- 2.5% of the earth's freshwater is unavailable: locked up in glaciers, polar ice caps, atmosphere, and soil; highly polluted; or lies too far under the earth's surface to be extracted at an affordable cost.
- 0.5% of the earth's water is available in freshwater.
- If the world's water supply were only 100 liters (26 gallons), our usable water supply of fresh water would be only about 0.003 liters (one-half teaspoon).
- In actuality, that amounts to an average of 8.4 million liters (2.2 million gallons) for each person on earth.
- This supply is continually collected, purified, and distributed in the natural hydrologic (water) cycle.
|Inland seas/salt lakes||0.008%|
If the Earth Were a Globe 28 Inches in Diameter:
- All of the water on the planet would fill less than one cup.
- Only 0.03% of one cup is in rivers and freshwater lakes.
- Slightly more than one drop of water would fill all the rivers and lakes.
|Inland seas/salt lakes||0.10|
*Some of this lies too far under the earth's surface to be extracted at an affordable cost
Sources of Fresh Water
- Groundwater - water that infiltrates into the ground through porous materials deeper into the earth. It fills pores and fractures in layers of underground rock called aquifers. Some of this water lies too far under the earth's surface to be extracted at an affordable cost.
- Surface-water runoff - precipitation that does not infiltrate into the ground or return to the atmosphere: streams, rivers, lakes, wetlands, and reservoirs.
- Snow that is 4 inches (10cm) deep contains about the same amount of water as 1/3 inch (1 cm) of rain.
Water Use in the U.S.
- 8% domestic use
- 33% agriculture
- 59% industry
- Over 600 gallons per day per person in the U.S. is being diverted for farm irrigation and livestock use from natural aquatic sources.
- More than half the people in the U.S. get their water from groundwater.
Measures of Water Use
- Water withdrawal - taking water from groundwater or surface-water source and transporting it to a place of use.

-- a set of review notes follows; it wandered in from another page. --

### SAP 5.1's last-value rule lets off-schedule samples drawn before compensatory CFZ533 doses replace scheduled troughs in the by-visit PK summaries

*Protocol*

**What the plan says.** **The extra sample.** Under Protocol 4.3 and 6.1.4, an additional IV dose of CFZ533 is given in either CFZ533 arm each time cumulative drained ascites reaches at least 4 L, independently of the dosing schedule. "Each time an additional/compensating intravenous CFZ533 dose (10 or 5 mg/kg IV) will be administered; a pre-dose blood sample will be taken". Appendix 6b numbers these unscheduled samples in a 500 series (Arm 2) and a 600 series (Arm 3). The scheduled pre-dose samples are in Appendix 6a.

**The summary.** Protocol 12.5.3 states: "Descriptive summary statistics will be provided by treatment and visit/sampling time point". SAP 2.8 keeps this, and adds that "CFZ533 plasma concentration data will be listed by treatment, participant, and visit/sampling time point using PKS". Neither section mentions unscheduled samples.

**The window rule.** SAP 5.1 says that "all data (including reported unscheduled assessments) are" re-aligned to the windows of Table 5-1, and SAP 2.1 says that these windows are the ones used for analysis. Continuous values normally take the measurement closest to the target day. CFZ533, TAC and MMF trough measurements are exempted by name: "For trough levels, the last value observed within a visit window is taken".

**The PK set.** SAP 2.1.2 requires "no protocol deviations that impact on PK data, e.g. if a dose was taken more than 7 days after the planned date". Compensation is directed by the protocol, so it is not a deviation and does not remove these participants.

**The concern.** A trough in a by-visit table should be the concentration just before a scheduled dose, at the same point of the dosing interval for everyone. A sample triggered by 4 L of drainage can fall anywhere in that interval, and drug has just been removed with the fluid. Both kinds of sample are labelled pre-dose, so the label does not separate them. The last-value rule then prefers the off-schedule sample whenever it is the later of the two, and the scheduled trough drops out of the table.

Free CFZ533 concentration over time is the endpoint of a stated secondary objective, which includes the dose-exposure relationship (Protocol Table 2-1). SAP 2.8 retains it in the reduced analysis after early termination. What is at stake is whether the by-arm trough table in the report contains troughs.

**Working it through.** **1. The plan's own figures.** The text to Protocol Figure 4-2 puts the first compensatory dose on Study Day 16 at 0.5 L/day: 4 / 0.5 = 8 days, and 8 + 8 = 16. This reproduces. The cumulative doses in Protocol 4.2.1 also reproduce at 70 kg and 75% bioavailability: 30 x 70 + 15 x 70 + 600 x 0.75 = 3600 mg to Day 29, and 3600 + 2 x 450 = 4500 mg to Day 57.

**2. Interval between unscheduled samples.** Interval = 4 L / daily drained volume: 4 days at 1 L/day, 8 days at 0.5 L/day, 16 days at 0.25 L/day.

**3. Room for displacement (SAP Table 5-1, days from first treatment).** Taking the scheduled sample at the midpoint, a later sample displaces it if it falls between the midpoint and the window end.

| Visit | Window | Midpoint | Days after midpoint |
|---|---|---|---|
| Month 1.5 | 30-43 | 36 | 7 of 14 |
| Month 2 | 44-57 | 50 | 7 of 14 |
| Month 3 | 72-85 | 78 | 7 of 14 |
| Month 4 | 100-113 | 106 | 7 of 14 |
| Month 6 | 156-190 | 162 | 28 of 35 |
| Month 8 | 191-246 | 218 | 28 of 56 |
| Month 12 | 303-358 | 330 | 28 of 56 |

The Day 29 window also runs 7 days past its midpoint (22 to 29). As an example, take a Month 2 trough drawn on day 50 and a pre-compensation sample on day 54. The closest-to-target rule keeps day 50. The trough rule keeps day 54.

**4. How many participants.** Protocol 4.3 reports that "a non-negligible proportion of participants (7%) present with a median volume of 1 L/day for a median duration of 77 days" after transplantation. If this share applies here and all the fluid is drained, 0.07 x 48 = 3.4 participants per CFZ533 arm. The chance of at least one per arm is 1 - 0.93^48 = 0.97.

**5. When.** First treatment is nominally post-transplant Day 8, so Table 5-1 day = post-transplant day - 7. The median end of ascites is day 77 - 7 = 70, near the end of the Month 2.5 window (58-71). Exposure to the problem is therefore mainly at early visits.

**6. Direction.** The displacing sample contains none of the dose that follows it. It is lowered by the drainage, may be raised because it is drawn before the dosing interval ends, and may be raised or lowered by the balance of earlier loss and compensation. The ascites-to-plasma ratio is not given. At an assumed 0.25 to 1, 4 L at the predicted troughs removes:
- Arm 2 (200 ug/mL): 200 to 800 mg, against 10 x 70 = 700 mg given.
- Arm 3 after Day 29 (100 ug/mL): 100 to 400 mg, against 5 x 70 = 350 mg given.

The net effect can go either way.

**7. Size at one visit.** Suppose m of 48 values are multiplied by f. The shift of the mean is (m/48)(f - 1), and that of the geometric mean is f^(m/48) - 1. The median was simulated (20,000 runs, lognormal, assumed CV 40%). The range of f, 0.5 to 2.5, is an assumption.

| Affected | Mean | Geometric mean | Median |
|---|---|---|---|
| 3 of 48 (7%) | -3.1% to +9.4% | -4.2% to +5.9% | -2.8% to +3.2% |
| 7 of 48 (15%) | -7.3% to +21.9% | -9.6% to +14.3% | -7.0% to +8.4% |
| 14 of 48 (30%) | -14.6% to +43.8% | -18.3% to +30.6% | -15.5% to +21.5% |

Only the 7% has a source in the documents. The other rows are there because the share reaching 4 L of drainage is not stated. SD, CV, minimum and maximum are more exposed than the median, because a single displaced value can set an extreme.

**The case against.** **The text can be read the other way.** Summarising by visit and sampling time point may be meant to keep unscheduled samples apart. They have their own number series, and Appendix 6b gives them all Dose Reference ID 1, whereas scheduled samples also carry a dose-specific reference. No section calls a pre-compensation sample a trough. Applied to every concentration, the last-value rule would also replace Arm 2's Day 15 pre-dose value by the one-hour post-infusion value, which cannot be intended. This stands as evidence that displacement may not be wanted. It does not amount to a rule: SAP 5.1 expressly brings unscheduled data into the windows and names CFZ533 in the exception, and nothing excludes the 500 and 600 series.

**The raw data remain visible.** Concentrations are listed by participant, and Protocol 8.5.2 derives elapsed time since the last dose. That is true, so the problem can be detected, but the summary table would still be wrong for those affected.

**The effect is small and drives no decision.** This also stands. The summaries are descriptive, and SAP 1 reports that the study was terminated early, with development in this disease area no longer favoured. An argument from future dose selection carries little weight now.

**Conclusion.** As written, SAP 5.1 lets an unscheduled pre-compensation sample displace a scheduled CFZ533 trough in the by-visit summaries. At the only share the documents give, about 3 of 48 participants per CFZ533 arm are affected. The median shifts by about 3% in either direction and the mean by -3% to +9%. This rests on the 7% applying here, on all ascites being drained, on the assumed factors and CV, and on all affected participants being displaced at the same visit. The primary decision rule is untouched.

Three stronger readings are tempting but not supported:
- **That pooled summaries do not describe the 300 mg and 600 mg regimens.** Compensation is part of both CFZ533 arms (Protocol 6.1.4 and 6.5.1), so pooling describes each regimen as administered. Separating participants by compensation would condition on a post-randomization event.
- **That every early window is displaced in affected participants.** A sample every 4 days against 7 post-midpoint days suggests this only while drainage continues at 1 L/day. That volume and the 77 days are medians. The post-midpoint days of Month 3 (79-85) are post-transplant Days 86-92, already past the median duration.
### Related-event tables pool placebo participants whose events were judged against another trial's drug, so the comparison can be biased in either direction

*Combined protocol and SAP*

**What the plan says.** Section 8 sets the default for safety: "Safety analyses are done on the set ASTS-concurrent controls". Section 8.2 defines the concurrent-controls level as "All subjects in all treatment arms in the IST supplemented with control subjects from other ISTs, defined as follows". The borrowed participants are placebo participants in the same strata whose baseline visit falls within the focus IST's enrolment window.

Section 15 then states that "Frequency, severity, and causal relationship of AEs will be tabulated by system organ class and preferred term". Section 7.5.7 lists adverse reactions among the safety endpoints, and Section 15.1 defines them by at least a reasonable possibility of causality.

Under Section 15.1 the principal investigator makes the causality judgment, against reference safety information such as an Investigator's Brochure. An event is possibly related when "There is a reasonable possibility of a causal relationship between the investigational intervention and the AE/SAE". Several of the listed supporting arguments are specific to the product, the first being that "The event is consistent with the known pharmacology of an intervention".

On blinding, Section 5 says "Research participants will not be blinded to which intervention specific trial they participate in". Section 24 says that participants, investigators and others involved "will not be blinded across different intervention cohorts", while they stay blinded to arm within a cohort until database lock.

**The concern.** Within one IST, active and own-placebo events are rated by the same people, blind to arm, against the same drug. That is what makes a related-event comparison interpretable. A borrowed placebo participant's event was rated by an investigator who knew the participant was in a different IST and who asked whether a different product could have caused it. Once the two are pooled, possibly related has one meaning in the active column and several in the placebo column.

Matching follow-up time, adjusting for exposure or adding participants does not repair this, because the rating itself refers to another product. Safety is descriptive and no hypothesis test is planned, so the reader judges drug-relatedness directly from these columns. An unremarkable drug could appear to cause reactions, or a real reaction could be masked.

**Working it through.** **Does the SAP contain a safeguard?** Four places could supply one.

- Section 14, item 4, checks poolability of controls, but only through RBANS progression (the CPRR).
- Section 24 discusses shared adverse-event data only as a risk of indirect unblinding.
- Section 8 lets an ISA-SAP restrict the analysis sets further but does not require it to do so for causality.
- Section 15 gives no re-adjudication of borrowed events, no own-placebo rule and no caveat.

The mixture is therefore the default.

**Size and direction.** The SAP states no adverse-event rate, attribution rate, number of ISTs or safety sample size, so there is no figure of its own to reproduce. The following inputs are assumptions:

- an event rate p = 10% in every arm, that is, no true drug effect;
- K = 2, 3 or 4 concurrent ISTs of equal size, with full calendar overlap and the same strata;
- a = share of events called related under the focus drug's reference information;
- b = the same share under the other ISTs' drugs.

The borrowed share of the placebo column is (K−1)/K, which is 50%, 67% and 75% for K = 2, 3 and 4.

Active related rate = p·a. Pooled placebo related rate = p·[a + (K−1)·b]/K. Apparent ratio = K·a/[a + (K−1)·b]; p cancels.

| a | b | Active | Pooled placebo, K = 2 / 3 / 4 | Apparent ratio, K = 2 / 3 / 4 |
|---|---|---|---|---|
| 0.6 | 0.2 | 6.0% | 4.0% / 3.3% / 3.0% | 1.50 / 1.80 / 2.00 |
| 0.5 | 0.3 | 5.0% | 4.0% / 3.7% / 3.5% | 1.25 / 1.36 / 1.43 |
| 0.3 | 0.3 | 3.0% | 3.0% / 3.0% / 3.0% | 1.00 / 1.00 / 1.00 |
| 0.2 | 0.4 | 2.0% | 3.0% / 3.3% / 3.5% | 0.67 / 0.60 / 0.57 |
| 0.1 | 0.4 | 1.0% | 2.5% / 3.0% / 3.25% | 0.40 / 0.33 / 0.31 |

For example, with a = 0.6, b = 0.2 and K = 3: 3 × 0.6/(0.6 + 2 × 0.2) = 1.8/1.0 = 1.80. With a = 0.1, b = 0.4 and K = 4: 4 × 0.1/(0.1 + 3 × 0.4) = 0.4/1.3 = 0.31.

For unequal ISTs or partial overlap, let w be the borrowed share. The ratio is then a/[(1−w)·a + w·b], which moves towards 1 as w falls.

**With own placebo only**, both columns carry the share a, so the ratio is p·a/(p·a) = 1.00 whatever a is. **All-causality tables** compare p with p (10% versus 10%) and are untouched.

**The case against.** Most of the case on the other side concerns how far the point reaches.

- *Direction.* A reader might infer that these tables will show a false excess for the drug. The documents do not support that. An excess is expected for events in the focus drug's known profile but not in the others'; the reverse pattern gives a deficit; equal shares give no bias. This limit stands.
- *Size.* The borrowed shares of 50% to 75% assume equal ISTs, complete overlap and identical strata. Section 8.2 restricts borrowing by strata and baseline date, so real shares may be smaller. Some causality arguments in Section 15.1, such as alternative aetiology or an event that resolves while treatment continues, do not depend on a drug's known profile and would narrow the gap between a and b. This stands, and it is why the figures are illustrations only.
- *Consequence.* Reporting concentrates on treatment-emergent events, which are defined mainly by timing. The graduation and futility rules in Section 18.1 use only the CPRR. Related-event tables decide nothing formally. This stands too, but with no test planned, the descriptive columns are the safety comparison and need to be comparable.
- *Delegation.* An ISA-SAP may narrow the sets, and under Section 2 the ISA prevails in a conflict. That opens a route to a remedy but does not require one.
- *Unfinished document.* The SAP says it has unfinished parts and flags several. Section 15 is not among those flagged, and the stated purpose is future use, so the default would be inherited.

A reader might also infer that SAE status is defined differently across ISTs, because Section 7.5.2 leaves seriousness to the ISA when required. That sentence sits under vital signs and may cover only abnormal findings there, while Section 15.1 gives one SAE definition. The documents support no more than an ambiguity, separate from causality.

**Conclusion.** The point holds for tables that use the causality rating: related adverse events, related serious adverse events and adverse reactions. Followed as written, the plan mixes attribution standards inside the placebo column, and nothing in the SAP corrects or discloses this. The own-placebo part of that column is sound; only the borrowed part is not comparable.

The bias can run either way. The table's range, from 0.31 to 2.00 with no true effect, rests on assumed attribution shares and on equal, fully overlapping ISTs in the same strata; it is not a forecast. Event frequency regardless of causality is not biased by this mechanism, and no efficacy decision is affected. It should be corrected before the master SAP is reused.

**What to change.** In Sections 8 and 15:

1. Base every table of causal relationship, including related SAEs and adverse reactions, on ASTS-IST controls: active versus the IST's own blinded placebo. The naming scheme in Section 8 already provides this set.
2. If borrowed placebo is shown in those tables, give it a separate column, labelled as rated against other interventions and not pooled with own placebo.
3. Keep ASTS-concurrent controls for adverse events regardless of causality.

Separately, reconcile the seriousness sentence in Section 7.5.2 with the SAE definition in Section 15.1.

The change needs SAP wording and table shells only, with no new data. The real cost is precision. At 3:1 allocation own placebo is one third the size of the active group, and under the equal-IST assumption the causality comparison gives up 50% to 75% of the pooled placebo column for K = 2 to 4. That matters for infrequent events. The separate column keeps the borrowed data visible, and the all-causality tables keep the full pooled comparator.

- Water consumption - water that has been withdrawn and is not available for reuse in the area from which it is withdrawn.
- In the U.S. about three-fourths of the fresh water withdrawn each year comes from rivers, lakes and reservoirs; one-fourth comes from groundwater aquifers.
- 80% of water withdrawn in the U.S. is used for cooling electric power plants and for irrigation.
|3||Shaving and allowing the water faucet to run|
|1.6-5||Flushing a toilet|
|5||Brushing your teeth and allowing the water faucet to run|
|8||Cooking 3 meals|
|10||Washing dishes for 3 meals|
|30||Washing dishes and allowing the water faucet to r|
|30-40||Washing a car|
|30-40||Taking a bath|
|40||8 minute shower (5 gallons/minute)|
- A leak that fills up a coffee cup in 10 minutes will waste over 3,000 gallons of water in a year. That's 65 glasses of water every day for a year.
- A leaky toilet can waste over 22,000 gallons of water in one year; enough to take three baths every day.
Garden Water Use
- Americans use about 1/3 more water in the summer than they do the rest of the year because they're watering their lawns.
- There are about 10 million acres of lawn in the U.S., which requires 270 billion gallons of water every week. That's enough to give every person in the world a shower for four days in a row.
- Most lawns only need an inch of water each week.
Water in the Body
- Eye - 95% water
- Total body weight - 75% water
|Food||Portion||Gallons of Water|
|Orange Juice||1 cup||49|
|Tomato Sauce||4 ounces||13|
|Beef Steak||8 ounces||1,232|
|White Rice||2 cups||25|
|Brown Rice||2 cups||16|
|Wheat Bread||1 slice||7|
|White Bread||1 slice||11|
- A gallon of paint or a quart of motor oil can seep into the earth and pollute 250,000 gallons of drinking water.
- A spilled gallon of gasoline can pollute 750,000 gallons of water.
- Aquatic Project WILD; Western Regional Environmental Education Council
- Flying Start Science-Water; Kim Taylor
- Folsom Dam Fact Sheets; Bureau of Reclamation
- Layperson's Guide to The American River; Water Education Foundation
- Living in the Environment, An Introduction to Environmental Science; G. Tyler Miller Jr.
- Water Facts; Water Education Foundation
- 50 Simple Things Kids Can Do To Save The Earth; The EarthWorks Group